21st Century Hong Kong Cuisine
Billed as a careful fusion of New York industrialism and Hong Kong imperialism, the eagerly awaited and highly anticipated Mott 32 has recently opened in Hong Kong.
This exciting new pan-Chinese fine dining restaurant and bar is located in the basement of the Standard Chartered Building on Des Voeux Road. Underground and accessed via an escalator or stairs, with a huge waterfall cascading down the side wall, the first thing you notice about this groovy downtown restaurant is the fabulous décor. It’s a place where 1920s art deco styling tastefully collides with ancient and modern Chinese sophistication.
This nouveau blend seems to work incredibly well, and sitting at the bar with a signature cocktail or bourbon on the rocks, it’s easy to close your eyes and ease back in time to imagine Mustache Pete or PG Wodehouse strutting down the stairs for pre-dinner drinks. With your eyes open, you see Hong Kong’s finest kicking back or dining in style after a day in the city.
The key designer, Joyce Wong, has created an airy central dining space centred on a custom-built architectural skylight inspired by the building it sits beneath. Radiating from the central core is the bar and five semi-private rooms, all designed and themed to reflect Hong Kong’s turbulent history.
Our favourite theme is the Tangerine Room with its symmetrical, almost metro station-like appearance. The relaxed ambience is created by lines of mounted Chinese paintbrushes, gorgeous low burnt umber lighting and a long narrow design. The large and comfortable coordinated cushioned seats are certainly a plus for a leisurely and long evening dining with friends. It is relaxed, easy on the eye and, like the rest of the restaurant, the service is tremendous.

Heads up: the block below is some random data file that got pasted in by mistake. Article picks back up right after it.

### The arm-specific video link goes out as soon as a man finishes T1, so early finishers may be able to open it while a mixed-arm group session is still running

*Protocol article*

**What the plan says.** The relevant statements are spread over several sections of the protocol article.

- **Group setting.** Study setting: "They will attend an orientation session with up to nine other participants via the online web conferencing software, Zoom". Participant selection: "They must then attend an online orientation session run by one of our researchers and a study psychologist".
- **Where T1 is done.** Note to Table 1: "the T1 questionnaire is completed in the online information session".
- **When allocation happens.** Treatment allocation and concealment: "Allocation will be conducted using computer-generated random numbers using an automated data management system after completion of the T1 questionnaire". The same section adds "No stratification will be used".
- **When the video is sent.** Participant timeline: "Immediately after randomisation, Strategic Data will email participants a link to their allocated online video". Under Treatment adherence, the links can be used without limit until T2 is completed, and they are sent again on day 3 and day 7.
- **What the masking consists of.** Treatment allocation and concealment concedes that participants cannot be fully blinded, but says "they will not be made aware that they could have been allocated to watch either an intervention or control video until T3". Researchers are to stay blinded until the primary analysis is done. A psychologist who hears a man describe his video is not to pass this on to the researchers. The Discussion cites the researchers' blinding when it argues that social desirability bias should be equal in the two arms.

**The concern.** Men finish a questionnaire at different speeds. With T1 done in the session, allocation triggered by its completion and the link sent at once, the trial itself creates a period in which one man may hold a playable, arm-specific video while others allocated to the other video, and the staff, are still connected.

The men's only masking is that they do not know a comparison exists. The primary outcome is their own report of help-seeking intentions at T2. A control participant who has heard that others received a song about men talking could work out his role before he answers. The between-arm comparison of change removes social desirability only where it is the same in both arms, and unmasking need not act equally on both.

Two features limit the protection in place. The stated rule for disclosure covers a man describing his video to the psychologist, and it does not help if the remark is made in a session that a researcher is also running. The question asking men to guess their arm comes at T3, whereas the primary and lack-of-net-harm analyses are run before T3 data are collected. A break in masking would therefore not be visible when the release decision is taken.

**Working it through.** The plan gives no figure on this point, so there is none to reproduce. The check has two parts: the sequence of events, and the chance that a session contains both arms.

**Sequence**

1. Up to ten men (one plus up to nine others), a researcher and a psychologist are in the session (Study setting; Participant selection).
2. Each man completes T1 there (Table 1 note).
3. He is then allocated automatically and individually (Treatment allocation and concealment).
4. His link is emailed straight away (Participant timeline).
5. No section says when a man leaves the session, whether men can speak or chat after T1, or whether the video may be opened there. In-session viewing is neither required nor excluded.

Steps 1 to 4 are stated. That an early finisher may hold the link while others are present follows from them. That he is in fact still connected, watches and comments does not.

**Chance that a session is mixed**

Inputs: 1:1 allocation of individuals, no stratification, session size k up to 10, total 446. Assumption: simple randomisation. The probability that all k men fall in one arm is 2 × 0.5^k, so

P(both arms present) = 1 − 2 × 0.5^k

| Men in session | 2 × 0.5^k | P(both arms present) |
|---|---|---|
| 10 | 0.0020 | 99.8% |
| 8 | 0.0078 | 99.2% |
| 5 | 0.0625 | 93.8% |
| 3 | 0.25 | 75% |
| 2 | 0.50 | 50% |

As Joyce Wong says about the concept and design path, “We imagined its former life as a storage facility for family heirlooms forgotten by wealthy Chinese immigrants, and later as staff quarters for bank employees and guards. We imagined pieces of history left behind organically… The process of design was to unearth these clues layer by layer to expose an authentic narrative, so the final tableau tells a compelling story that’s not overly styled. The objects are clues to the larger political and social history of Hong Kong.”
If you are not sure what Joyce is referring to, then check out those propaganda scripts on the columns. Mott 32 is not just an elegant and stylishly fashionable Chinese restaurant, it is an education.
The pan-Chinese menu is a fusion of Cantonese, Szechuan and Beijing styles, ingredients and techniques. The restaurant boasts an extensive menu created by Executive Chef Mr. Fung, the former head of the two Michelin-starred Dynasty restaurant, along with Malcolm Wood.
Fung, regarded as one of Hong Kong’s most innovative chefs, says about the menu, “I aim to enhance the traditional flavours of Chinese cuisine with new pairings and by using only the finest ingredients.”
The portions are happily generous and the anticipated creativity and fusion experience is certainly there. The signature dishes of any chef of this standing are always going to be popular, and the Kurobuta pork sui mai with succulent quail egg centre, topped off with black truffle, was particularly so. But the impressive duck oven really grabbed our attention.
The custom-made oven and special air-drying duck fridge that accompanies it are central features within the restaurant and turn out delicious traditional Cantonese style and classic Beijing style duck cooked to perfection. If you want to eat this spectacular Beijing dish, please note it needs to be pre-ordered at least 24 hours earlier.
There is also a huge Dim Sum menu from which the Kurobuta Pork, Crab and Caviar looked exceedingly nice – oh and don’t forget that Black Sesame ice cream. Pure joy!
Unsurprisingly Mott 32 boasts an extensive range of new and old world fine wines ensuring a perfect pairing with whatever you might choose to dine on. The range of spirits too, gathered from all around the globe, is quite spectacular. As for cocktails, Mott 32’s mixologists have created an inspired and punchy menu featuring many traditional Chinese ingredients not usually associated with traditional cocktails. Ingredients such as osmanthus honey, jasmine tea, Szechuan pepper, five spices and goji berries are typical of the innovative approach.
The newly opened Mott 32 is currently, without doubt, one of the spots to be seen eating at in Hong Kong and is open for lunch and dinner, seven days a week.